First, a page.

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Folding Leg Lift Mechanism

IP.com Disclosure Number: IPCOM000042223D
Original Publication Date: 1984-May-01
Included in the Prior Art Database: 2005-Feb-03
Document File: 1 page(s) / 11K

Publishing Venue

IBM

Related People

DeBeaumont, JR: AUTHOR [+2]

Abstract

This leg mechanism can support an object, such as a CRT display head, at a desired height and altitude. The legs fold into a base element as they are moved to the retracted position, where they consume very little space. The basic element of the lift mechanism is a chain-like leg able to flex through a limited angle at two corners of each link. See Fig. 1. Flexing is limited in one direction so that the assembly forms a straight leg. Flexing is limited in the other direction so that the assembly assumes a radius R, as it flexes through a 90Πbend. R is kept small so that the assembly takes up minimum vertical space in or beneath a display unit or similar device. Two legs must be used in opposition to provide horizontal stability, as shown in Fig. 2.

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Folding Leg Lift Mechanism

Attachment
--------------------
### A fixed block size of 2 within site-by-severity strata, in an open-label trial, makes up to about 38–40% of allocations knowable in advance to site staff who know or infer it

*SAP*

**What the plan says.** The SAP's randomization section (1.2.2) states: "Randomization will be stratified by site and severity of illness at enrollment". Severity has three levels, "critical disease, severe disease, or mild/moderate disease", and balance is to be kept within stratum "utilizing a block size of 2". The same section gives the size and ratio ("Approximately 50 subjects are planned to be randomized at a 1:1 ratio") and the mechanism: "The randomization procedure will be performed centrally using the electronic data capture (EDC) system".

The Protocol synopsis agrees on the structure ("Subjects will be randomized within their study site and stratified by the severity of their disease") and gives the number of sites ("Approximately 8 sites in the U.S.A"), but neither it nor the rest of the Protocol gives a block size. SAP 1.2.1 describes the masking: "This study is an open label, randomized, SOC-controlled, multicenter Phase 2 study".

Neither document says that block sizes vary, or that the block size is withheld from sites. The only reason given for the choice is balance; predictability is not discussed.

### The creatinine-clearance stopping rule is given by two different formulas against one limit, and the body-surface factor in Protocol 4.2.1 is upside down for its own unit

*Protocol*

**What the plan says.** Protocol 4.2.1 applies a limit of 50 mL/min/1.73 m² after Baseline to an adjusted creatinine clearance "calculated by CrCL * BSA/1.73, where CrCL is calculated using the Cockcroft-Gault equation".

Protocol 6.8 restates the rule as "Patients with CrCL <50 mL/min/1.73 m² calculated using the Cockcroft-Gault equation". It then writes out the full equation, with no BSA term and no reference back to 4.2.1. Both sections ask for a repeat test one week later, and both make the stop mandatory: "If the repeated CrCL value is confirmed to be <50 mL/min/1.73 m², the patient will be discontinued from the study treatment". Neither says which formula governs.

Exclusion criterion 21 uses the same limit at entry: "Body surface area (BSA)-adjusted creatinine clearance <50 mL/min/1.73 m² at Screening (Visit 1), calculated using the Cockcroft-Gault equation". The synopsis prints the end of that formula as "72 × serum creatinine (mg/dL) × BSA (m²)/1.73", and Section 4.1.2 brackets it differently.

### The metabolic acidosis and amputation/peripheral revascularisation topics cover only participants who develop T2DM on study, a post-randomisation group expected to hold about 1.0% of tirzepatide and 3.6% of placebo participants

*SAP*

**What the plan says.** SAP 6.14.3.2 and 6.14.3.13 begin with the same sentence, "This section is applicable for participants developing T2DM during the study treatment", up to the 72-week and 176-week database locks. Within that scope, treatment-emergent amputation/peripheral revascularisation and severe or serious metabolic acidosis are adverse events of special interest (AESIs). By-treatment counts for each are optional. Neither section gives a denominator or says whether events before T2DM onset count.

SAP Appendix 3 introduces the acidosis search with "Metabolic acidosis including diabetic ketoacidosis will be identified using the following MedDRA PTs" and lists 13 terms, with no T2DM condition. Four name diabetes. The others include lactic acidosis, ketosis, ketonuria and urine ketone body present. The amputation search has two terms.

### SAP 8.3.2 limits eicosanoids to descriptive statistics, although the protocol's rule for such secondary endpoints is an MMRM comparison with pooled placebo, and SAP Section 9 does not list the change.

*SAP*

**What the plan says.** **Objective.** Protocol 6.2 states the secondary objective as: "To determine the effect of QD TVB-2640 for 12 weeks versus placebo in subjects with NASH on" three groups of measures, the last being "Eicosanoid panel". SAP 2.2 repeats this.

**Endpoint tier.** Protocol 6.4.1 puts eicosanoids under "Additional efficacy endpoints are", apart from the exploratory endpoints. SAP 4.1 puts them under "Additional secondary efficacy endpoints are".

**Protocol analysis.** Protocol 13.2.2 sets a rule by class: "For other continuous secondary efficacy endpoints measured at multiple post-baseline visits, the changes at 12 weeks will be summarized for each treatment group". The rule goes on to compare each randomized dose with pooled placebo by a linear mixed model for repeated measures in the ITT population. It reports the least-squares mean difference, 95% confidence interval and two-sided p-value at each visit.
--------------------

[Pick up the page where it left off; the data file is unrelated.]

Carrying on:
This leg mechanism can support an object, such as a CRT display head, at a desired height and altitude. The legs fold into a base element as they are moved to the retracted position, where they consume very little space. The basic element of the lift mechanism is a chain-like leg able to flex through a limited angle at two corners of each link. See Fig. 1. Flexing is limited in one direction so that the assembly forms a straight leg. Flexing is limited in the other direction so that the assembly assumes a radius R, as it flexes through a 90OE bend. R is kept small so that the assembly takes up minimum vertical space in or beneath a display unit or similar device. Two legs must be used in opposition to provide horizontal stability, as shown in Fig. 2. In order to minimize friction, the leg assemblies are supported by rollers at points A. The leg assemblies are self- supporting as they pass through radius R, requiring only horizontal stabilization at surfaces B. Movement of the two legs must be synchronized. One way is to locate a single pinion between two racks. Each rack is attached to the lowest link of one leg. Fig. 3 shows a top view of this dual-rack, single-pinion arrangement. A constant force spring is shown acting on each leg. A constant torque spring motor or electric motor can also be used to drive the pinion directly.

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